by Padraic Gilligan, Vice President, Ovation Global DMC
Nobel laureate Orhan Pamuk’s The Museum of Innocence is a long and sometimes tedious story of love gone wrong, told in the first person by an intensely annoying, socially privileged narrator whom, most of the time, you want to slap. It’s also a deeply engaging account of an evolving city, capturing Istanbul at a crossroads, caught between a glorious Ottoman past and an ambivalent future deeply influenced by the West. It led me to another Pamuk book, Istanbul, Memories of and the City – a stunning evocation of a city in flux – and, ultimately, influenced my choice of location for this year’s summer vacation.
Books can do that and I intend to dedicate at least one future blog post to this.
Today, however, I want to share 5 new discoveries I made in one of my favourite cities.
1. The Gran Tarabya
Istanbul is endowed with an immense variety of international hotel brands from Four Seasons to Ritz Carlton, Shangri La to Jumeirah . There are also many local properties that compete to the best global standards and Grand Tarabya is one of them. Located outside the intense heat of the summer city, Grand Tarabya stands majestically at the water’s edge in the eponymous village. With 248 guest rooms and suites, vast banqueting and meeting spaces and a choice of three restaurants, Grand Tarabya offers a real 5 star alternative for meetings and incentive groups in the breezy, less congested city suburbs. Staff are friendly and engaging and breakfast there is a culinary cornucopia of fresh local products and your favourite international dishes.
I highly recommend it.
2. Istanbul Modern
We spent a deeply rewarding half day at Istanbul Modern viewing a small but beautifully curated collection of art which chronologically traces the history of contemporary art in Turkey from 1900 onwards. The collection includes pieces across a variety of media including computer animation, video and film. Among the standout pieces and installations are Olafur Eliasson’s Red Emotional Globe (2010), Hale Tenger’s deeply poignant video projection, Beirut (2005 – 2007) and Handan Borutecene’s Bring Yourself to Me (2009), an interactive installation involving 19 suitcases, 19 chairs and 30 magnifiers on wheels. A striking leit motiv of the collection is the prominent role of women as subject matter protoganists going right back to Ibrahim Calli’s Women on the Beach (1927). This is a highly accessible collection presented in a stunningly converted warehouse astride the Bosporus.
3. Istinye Park
Our previous shopping expeditions in Istanbul have pivoted around the uniqueness of the Grand Bazaar, the Spice Bazaar or the artisan markets at Ortokoy. This time we discovered the urban chic of Istinye Park, a newish mall located relatively close to our hotel in Tarabya. Istinye Park is owned by Dogus Group, a Turkish conglomerate of some 122 companies and almost 30,000 employees. Besides over 300 stores, a 12 screen movie theatre and a 30,000 sqm health spa, Istinye Park also features a luxury goods section with trophy-style retail space for the likes of Prada, Louis Vuitton and Dolce & Gabbana. My girls loved the local Turkish retailers, however, and spend much time in Yargici and Boyner while I sat in Starbucks, vainly, hopelessly surfing the internet for news of a marque summer signing by Arsenal’s manager, Arsene Wenger.
Istinye Park was voted Best Shopping Mall in Europe in 2009.
4. Evolving City
Istanbul has seen more re-incarnations than a Hindu family dynasty and the renaissance continues apace with development happening all over the sprawling metropolis. Byzantium became Constantinople became Istanbul and Istanbul is now transforming itself ,Shanghai- style, with cranes visible all over the suburbs and along the highway arteries. The highway system and support infrastructure around Atakoy, close to where Ataturk International Airport is located, has changed immeasurably since I first visited Istanbul in the late 1990s and presents recently arrived visitors with the new emerging Turkey of tall contemporary structures, all glass, steel and concrete softened by beautiful verdant landscaping.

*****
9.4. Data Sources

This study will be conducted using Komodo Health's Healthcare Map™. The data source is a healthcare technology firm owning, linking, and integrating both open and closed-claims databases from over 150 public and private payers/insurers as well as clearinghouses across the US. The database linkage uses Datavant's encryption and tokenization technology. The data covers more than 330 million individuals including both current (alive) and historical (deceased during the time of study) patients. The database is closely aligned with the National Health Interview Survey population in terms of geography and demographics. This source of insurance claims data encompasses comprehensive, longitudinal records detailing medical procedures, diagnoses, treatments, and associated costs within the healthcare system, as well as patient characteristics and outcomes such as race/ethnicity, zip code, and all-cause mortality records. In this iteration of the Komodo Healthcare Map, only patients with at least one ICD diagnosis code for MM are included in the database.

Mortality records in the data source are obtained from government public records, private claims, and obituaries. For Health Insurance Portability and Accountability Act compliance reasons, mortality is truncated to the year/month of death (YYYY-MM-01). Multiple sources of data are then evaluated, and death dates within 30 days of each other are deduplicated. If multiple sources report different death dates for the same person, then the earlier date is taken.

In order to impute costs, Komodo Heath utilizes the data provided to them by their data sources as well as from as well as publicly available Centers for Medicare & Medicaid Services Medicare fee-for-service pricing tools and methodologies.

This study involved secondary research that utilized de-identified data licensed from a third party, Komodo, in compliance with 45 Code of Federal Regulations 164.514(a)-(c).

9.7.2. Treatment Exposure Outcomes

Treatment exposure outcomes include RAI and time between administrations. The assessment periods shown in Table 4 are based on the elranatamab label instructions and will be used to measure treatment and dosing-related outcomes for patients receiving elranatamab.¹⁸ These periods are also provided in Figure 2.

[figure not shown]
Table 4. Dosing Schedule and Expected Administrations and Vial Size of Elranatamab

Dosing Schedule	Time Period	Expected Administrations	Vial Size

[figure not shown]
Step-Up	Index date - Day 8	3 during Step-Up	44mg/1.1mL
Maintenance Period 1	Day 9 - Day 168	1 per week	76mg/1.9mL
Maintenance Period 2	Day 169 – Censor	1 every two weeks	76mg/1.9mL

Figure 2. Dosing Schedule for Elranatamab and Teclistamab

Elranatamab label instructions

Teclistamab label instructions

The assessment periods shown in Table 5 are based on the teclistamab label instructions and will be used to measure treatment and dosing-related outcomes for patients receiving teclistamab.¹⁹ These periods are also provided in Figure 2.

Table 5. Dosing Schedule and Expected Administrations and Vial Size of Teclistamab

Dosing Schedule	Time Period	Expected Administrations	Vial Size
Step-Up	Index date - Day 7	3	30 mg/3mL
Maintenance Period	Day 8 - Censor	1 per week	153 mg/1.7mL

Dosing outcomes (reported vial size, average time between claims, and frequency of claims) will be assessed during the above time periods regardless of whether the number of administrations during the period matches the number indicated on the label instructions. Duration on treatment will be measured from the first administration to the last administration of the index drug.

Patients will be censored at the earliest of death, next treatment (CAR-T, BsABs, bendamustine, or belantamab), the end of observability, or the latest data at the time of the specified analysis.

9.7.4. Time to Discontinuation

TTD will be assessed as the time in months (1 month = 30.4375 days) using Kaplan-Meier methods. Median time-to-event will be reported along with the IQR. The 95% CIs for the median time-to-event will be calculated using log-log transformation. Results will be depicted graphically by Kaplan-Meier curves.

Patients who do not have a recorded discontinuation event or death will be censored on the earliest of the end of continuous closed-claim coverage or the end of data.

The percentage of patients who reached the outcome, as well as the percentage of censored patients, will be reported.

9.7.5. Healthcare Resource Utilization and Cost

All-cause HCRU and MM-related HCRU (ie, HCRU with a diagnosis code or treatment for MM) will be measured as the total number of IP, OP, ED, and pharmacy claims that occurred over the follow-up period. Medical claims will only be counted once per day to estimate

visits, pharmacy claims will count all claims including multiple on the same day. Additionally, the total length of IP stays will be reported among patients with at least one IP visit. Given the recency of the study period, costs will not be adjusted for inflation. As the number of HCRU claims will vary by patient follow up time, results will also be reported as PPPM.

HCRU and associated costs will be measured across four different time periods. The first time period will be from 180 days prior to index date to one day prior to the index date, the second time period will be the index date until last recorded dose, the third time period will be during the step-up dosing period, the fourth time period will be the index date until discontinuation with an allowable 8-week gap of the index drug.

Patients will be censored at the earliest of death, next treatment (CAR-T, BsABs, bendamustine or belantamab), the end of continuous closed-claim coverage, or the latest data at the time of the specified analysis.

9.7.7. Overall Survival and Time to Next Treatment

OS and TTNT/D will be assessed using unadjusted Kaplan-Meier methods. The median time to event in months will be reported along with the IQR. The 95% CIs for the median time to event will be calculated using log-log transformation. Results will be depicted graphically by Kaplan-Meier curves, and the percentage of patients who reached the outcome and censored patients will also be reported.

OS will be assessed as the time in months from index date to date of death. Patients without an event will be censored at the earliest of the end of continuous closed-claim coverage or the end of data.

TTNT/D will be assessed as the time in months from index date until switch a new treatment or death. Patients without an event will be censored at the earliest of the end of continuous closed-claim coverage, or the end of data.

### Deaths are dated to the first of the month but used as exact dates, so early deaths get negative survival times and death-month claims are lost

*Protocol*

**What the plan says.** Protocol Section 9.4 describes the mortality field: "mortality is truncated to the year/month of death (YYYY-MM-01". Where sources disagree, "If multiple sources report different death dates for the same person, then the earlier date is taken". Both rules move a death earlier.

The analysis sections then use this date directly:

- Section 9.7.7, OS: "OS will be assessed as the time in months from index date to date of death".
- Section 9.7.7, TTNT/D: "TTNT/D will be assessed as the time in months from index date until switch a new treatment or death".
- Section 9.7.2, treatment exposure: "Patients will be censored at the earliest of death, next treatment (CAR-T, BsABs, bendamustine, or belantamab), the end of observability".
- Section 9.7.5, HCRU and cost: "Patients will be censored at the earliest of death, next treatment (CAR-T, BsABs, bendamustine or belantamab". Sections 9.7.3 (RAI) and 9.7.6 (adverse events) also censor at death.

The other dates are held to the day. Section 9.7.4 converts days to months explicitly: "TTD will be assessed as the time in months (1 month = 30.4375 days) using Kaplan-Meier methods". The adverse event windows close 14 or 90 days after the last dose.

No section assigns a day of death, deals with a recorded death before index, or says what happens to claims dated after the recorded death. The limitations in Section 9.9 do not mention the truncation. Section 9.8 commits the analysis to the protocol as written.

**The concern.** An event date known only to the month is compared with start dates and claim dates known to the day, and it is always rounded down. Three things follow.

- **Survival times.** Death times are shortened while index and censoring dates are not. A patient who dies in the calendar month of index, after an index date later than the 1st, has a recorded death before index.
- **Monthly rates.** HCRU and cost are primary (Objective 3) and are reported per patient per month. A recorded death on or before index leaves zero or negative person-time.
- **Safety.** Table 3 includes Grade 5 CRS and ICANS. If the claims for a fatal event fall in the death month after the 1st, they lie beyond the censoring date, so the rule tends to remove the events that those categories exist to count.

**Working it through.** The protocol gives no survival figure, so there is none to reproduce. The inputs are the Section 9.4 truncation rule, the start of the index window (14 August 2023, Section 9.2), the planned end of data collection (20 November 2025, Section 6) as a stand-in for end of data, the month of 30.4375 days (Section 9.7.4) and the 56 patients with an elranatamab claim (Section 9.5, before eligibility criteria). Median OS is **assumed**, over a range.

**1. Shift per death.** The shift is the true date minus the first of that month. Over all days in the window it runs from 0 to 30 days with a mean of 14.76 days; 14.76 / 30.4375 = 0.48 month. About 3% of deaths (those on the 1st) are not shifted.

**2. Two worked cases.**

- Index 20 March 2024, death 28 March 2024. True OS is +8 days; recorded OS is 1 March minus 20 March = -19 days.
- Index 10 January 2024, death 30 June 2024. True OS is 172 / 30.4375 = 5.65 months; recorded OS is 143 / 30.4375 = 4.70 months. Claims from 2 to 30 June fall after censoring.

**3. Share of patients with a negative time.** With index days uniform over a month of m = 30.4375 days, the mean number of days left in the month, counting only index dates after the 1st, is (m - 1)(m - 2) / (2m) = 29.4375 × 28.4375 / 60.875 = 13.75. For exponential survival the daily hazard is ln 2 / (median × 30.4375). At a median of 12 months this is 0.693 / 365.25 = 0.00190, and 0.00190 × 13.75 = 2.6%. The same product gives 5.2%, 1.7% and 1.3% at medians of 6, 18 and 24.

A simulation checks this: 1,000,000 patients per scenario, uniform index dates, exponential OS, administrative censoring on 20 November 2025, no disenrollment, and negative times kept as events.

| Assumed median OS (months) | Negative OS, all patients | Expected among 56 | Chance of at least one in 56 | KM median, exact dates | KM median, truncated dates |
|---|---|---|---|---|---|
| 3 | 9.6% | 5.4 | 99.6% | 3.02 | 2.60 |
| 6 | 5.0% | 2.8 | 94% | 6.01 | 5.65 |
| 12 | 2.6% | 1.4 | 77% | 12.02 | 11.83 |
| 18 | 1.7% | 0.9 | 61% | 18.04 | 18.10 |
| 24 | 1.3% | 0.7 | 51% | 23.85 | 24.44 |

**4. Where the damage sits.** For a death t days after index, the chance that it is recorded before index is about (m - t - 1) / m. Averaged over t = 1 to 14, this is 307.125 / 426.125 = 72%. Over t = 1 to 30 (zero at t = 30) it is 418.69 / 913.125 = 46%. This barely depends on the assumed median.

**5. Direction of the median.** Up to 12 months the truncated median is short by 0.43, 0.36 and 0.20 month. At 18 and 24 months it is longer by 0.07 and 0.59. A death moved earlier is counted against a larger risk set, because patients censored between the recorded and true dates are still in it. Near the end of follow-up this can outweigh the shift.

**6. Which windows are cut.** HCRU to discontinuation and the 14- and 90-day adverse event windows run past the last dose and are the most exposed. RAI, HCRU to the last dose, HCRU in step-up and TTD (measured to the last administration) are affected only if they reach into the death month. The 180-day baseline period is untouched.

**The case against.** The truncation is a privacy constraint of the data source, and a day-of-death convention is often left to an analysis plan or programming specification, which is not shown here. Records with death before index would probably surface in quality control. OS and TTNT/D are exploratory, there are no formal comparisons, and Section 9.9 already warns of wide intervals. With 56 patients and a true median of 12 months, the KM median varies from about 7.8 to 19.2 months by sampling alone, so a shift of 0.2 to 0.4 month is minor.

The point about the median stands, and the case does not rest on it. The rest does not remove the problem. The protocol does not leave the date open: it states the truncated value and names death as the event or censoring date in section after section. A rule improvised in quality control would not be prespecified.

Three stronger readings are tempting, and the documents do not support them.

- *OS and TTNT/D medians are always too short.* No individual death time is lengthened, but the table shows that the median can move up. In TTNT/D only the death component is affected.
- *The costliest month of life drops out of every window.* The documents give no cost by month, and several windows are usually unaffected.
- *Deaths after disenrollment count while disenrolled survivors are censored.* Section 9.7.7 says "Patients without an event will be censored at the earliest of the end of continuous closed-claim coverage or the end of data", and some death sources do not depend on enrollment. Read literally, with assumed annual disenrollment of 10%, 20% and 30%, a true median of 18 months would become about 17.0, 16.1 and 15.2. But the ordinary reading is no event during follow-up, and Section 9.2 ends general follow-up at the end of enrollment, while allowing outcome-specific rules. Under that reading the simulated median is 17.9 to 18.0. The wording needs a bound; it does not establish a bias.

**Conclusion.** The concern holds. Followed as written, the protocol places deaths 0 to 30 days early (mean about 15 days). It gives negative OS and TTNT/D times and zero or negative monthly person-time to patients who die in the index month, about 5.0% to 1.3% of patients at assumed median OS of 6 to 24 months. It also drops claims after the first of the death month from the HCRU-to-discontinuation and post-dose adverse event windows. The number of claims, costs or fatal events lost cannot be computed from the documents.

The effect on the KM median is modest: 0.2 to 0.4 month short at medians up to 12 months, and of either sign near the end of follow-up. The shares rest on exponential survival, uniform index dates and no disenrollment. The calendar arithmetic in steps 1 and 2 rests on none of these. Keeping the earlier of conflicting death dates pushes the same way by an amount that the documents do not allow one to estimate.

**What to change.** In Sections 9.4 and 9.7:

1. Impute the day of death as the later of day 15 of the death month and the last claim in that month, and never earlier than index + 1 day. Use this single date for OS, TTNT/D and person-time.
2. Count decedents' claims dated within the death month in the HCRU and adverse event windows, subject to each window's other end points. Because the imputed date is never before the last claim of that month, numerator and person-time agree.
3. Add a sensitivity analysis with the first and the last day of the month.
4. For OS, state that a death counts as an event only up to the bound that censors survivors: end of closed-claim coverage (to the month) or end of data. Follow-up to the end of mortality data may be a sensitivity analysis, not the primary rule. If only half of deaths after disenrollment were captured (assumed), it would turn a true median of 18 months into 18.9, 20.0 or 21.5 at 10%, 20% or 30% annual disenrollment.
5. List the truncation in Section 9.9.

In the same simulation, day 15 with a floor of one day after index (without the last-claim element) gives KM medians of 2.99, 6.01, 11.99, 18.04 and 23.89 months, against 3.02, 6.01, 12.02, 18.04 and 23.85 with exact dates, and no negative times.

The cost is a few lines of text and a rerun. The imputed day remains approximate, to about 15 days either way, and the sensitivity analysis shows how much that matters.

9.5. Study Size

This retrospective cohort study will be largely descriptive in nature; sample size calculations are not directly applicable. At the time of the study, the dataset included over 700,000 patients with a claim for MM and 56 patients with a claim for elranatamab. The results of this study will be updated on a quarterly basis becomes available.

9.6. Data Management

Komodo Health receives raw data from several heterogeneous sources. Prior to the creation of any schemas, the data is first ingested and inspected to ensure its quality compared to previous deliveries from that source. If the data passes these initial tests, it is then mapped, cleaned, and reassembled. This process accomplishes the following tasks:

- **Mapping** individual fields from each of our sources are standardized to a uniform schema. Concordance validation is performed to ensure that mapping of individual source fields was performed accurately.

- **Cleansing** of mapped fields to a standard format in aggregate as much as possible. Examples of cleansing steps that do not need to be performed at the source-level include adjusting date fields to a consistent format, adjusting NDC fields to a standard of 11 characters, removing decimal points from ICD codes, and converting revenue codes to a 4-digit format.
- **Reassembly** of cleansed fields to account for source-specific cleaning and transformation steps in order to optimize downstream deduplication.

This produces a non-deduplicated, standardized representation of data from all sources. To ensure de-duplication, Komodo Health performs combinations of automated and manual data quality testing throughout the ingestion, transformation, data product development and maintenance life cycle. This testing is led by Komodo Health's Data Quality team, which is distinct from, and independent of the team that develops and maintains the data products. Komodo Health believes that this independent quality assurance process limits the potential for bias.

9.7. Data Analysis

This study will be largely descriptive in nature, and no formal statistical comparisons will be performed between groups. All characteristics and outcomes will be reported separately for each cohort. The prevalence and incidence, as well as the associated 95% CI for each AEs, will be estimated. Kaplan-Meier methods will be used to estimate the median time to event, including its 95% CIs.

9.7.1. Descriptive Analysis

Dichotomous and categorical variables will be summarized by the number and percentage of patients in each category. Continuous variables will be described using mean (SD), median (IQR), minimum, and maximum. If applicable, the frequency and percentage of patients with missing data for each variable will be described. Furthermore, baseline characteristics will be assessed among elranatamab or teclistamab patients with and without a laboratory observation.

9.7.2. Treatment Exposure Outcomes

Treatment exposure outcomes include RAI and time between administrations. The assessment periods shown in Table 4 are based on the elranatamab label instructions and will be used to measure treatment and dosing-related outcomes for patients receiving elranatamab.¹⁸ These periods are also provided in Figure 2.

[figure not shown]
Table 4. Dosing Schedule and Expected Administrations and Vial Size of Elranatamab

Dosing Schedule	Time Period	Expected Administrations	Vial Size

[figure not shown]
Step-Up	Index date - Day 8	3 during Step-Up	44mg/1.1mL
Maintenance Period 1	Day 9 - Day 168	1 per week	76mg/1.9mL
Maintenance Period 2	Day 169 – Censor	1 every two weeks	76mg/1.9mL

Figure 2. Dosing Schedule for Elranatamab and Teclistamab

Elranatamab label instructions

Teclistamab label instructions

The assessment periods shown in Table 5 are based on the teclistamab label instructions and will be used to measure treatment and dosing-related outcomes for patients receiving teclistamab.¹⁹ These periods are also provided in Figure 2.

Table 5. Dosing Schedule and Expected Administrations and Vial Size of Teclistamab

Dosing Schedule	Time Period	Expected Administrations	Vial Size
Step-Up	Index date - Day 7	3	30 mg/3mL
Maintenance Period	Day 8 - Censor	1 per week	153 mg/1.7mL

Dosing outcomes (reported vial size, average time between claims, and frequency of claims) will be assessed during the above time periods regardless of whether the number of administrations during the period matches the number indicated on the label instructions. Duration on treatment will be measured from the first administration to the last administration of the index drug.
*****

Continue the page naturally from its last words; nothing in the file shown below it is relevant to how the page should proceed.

5. The Bosphorus
The Bosphorus connects the Black Sea to the Sea of Marmara and onwards to the Aegean and Mediterranean Seas. In this regard it has played a seminal role in the social, economic and political history of the world – controlling the Bosphorus was crucial in both world wars, for example. Today it’s a stretch of water dividing the city of Istanbul in two, one side located in Asia, the other in Europe. There is heavy traffic 24 hours a day on the 2 bridges over the Bosphorus and a never ceasing zig-zag of ships and boats traversing from side to side or journeying seawards along the busy strait. It’s a mesmerising dynamic of relentless comings and goings with tiny fishing vessels, huge container ships, packed car ferries and colourful leisure cruises all vying for space on this never-ending aquatic conveyor belt. Kavanagh’s lines about an entirely different stretch of water, the 3m wide Grand Canal in Dublin, kept coming to mind:
And look! a barge comes bringing from Athy
And other far-flung towns mythologies.
The shoreline, too, has its own tales to tell. Close to the centre the waterfront has largely been commandeered by former Ottoman palaces, luxury hotels, and night clubs but from Ortakoy onwards it’s open, accessible and fully exploited 24/7 by at least one half of the local population. You’ll find huge numbers there walking, jogging, fishing, swimming, standing in small groups chatting but you’ll struggle to find a single girl or woman amidst battalions of boys and men.
Padraic Gilligan works for Ovation Global DMC. Ovation is proud to be associated with MEP Destination Management, our strategic partner in Istanbul and Turkey. For further information about organising meetings, events and incentive travel experiences in Turkey please click here.